Halfords’ “what’s more fuel-efficient” tweet backfires; 2024 Tour de France to end in Nice?; “Not all car drivers are bad”; Cycling UK tells employers to encourage riding to work; Spanish great Julio Jiménez dies in car crash + more on the live blog

There may be exciting news on the way for those cycling fans who spend the third week of every July grumbling about the Tour de France’s processional final stage into Paris.

“Why don’t they have a proper race? None of this champagne toasting nonsense…”

Well grumble no more, as according to La Gazzetta dello Sport, the Tour’s 2024 edition will end around 1,000km south of Paris, in Nice.

The Gazzetta says that this ground-breaking final stage – which, if true, would mark the first time ever that the Grande Boucle has not concluded in France’s capital city – will take place on the Côte d’Azur to avoid clashing with the build- up to the Olympic Games in Paris, which begin on 26 July, just five days after the Tour is set to end.

If Nice does make history by hosting the Tour’s finale in two years’ time, it will go a long way to making up for the city’s subdued 2020 Grand Départ, shunted to late August and held under tight Covid restrictions.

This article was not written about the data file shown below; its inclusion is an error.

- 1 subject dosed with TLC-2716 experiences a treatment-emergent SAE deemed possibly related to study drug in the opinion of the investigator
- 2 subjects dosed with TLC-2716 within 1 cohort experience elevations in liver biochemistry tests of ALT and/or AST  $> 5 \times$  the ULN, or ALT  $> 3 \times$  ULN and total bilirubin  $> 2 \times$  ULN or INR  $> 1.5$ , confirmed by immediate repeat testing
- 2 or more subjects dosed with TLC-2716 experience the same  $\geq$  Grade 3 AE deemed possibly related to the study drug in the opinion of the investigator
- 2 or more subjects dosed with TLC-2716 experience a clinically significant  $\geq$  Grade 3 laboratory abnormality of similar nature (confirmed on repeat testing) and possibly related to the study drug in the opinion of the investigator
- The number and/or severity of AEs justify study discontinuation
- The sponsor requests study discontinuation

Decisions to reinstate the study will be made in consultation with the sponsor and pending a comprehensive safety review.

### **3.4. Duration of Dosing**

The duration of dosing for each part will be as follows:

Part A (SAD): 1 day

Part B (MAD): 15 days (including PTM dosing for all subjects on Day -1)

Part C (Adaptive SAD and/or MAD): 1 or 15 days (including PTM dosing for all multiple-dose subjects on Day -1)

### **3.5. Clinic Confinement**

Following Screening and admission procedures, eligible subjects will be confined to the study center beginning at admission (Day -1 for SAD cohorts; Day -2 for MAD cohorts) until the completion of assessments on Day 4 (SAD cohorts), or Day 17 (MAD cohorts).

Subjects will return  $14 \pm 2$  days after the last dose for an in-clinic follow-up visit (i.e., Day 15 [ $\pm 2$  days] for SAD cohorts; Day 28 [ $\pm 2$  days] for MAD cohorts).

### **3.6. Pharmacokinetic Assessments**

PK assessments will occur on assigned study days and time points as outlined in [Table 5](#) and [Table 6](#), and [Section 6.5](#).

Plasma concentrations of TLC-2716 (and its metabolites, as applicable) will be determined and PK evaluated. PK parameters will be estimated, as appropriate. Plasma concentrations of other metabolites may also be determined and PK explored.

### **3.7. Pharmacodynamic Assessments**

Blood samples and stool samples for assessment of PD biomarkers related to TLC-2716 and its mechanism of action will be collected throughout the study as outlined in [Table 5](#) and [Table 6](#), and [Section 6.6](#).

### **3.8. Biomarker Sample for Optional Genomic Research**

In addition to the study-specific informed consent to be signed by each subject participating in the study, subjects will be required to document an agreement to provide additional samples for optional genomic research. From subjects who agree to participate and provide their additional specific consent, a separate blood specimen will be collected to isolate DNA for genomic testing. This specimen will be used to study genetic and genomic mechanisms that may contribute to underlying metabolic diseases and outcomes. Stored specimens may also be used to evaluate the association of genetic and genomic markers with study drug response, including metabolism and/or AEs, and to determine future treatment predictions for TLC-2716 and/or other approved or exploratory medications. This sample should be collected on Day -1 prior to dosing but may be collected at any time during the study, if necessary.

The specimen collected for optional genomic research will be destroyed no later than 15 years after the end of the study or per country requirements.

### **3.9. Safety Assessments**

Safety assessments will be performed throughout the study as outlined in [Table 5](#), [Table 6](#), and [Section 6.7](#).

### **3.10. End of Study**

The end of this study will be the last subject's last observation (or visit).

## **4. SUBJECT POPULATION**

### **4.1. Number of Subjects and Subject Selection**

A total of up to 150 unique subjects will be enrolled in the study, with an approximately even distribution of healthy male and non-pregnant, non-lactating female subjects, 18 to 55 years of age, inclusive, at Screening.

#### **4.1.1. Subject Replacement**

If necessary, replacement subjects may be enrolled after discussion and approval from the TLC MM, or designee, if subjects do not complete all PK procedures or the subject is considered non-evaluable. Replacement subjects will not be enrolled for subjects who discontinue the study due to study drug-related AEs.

The sports paper also claims that the 2024 Tour will mark another historic first – a Grand Départ in Italy, paying homage to the country’s greatest cycling names, Gino Bartali, Fausto Coppi, Marco Pantani and Ottavio Bottecchia, the first Italian winner of the Tour in 1924.

The race will report kick off in Florence before three full stages crossing in Italy (including a potentially tricky trek through the Apennines), finally over the border on the fourth day after starting in Pinerolo, the scene of Coppi’s era-defining escape at the 1949 Giro.

All eyes this morning, however, seem to be on the tantalising prospect of a thrilling finale over the Col d’Èze, more akin to what we’re used to seeing in early March at Paris-Nice than during the annual parade up and down the Champs-Elysees…

What do you think?

Could the reported 2024 finale in Nice spell the end of Paris’ 110 year hegemony at the Tour?

Could we also see the end of the now-traditional end-of-term procession on the Tour’s final stage? (I know what Bernard Hinault would say…)

Should ASO follow the lead of the Giro and Vuelta and spread the race-ending love around France?

Or is the yearly bunch gallop on the Champs-Élysées (and its lack of GC intrigue) an untouchable tradition?

Let us know!

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